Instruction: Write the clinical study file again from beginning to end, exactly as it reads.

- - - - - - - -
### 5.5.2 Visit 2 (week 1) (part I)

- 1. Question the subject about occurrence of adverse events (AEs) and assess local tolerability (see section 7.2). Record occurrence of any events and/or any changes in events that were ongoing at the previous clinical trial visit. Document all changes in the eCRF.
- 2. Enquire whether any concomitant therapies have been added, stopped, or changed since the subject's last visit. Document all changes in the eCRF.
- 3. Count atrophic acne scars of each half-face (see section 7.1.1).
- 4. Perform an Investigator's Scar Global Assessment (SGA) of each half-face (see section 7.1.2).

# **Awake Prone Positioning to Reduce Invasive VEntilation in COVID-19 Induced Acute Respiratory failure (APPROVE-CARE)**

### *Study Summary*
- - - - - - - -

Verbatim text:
### 5.5.2 Visit 2 (week 1) (part I)

- 1. Question the subject about occurrence of adverse events (AEs) and assess local tolerability (see section 7.2). Record occurrence of any events and/or any changes in events that were ongoing at the previous clinical trial visit. Document all changes in the eCRF.
- 2. Enquire whether any concomitant therapies have been added, stopped, or changed since the subject's last visit. Document all changes in the eCRF.
- 3. Count atrophic acne scars of each half-face (see section 7.1.1).
- 4. Perform an Investigator's Scar Global Assessment (SGA) of each half-face (see section 7.1.2).

# **Awake Prone Positioning to Reduce Invasive VEntilation in COVID-19 Induced Acute Respiratory failure (APPROVE-CARE)**

### *Study Summary*